SIS suffered further embarrassment when it turned out that an officer involved in both the Vienna and Berlin tunnel operations had been turned as a Soviet agent during internment by the Chinese during the Korean War. This agent, George Blake, returned from his internment to be treated as something of a hero by his contemporaries in "the office". His security authorisation was restored, and in 1953 he was posted to the Vienna Station where the original Vienna tunnels had been running for years. After compromising these to his Soviet controllers, he was subsequently assigned to the British team involved on Operation Gold, the Berlin tunnel, and which was, consequently, blown from the outset. Blake was eventually identified, arrested and faced trial in court for espionage and was sent to prison—only to be liberated and extracted to the USSR in 1964.
Despite these setbacks, SIS began to recover in the early 1960s as a result of improved vetting and security, and a series of successful penetrations, one of the Polish security establishment codenamed NODDY and the other the GRU Colonel Oleg Penkovsky. Penkovsky ran for two years as a considerable success, providing several thousand photographed documents, including Red Army rocketry manuals that allowed U.S. National Photographic Interpretation Center (NPIC) analysts to recognise the deployment pattern of Soviet SS4 MRBMs and SS5 IRBMs in Cuba in October 1962. SIS operations against the USSR continued to gain pace through the remainder of the Cold War, arguably peaking with the recruitment in the 1970s of Oleg Gordievsky whom SIS ran for the better part of a decade, then successfully exfiltrated from the USSR across the Finnish border in 1985. The real scale and impact of SIS activities during the second half of the Cold War remains unknown, however, because the bulk of their most successful targeting operations against Soviet officials were the result of "Third Country" operations recruiting Soviet sources travelling abroad in Asia and Africa. These included the defection to the SIS Tehran Station in 1982 of KGB officer Vladimir Kuzichkin, the son of a senior Politburo member and a member of the KGB's internal Second Chief Directorate who provided SIS and the British government with warning of the mobilisation of the KGB's Alpha Force during the 1991 August Coup which, briefly, toppled Soviet leader Mikhail Gorbachev.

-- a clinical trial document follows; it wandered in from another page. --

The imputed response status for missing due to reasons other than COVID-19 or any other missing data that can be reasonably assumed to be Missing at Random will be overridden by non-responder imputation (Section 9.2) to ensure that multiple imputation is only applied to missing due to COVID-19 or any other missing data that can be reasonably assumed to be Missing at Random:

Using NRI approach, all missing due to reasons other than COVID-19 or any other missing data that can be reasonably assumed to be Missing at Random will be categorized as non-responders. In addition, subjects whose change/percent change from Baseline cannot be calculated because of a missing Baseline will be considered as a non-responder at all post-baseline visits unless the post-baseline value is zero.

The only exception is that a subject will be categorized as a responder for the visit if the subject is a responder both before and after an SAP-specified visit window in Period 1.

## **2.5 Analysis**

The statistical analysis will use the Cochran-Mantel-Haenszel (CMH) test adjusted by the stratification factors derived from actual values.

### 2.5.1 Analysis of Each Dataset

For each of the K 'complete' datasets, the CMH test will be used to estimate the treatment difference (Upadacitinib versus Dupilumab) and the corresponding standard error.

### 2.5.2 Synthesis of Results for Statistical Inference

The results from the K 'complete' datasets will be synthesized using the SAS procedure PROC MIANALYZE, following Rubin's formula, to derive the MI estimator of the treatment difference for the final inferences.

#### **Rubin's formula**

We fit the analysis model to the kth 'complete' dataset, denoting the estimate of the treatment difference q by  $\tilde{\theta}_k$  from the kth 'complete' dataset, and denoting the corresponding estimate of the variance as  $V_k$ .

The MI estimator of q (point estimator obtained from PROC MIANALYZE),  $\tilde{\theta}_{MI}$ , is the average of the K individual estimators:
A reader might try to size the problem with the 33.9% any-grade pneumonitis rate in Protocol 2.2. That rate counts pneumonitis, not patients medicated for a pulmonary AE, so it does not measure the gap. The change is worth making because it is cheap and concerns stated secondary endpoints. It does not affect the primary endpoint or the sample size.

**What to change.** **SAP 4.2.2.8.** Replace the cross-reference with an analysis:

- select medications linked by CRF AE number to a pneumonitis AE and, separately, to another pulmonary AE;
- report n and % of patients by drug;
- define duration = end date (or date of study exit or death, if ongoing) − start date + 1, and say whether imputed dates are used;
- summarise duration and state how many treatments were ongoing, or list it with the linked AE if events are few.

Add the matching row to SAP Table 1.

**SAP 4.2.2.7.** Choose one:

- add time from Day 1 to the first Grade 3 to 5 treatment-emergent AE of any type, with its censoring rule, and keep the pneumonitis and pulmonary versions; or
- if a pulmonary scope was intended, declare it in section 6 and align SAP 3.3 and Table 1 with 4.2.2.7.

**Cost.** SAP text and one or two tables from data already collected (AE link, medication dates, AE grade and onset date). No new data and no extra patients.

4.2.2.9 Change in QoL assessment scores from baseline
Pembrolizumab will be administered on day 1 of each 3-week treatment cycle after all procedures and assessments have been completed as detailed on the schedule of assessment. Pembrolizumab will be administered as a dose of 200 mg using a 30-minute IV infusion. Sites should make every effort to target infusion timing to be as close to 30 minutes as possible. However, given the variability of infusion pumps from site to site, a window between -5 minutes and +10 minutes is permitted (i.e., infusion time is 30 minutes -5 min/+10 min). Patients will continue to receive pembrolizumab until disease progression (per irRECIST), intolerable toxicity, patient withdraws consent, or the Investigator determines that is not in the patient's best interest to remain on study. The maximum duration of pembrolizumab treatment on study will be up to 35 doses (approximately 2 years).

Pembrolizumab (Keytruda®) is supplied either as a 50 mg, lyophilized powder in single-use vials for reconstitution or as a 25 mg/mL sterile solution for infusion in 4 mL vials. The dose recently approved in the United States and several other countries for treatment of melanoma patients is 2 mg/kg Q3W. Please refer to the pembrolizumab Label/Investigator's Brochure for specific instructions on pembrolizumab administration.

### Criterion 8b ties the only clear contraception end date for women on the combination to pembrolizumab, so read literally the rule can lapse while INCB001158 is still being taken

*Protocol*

SIS activities allegedly included a range of covert political action successes, including the overthrow of Mohammed Mossadeq in Iran in 1953 (in collaboration with the U.S. Central Intelligence Agency), the again collaborative toppling of Patrice Lumumba in the Congo in 1961, and the triggering of an internal conflict between Lebanese paramilitary groups in the second half of the 1980s that effectively distracted them from further hostage takings of Westerners in the region.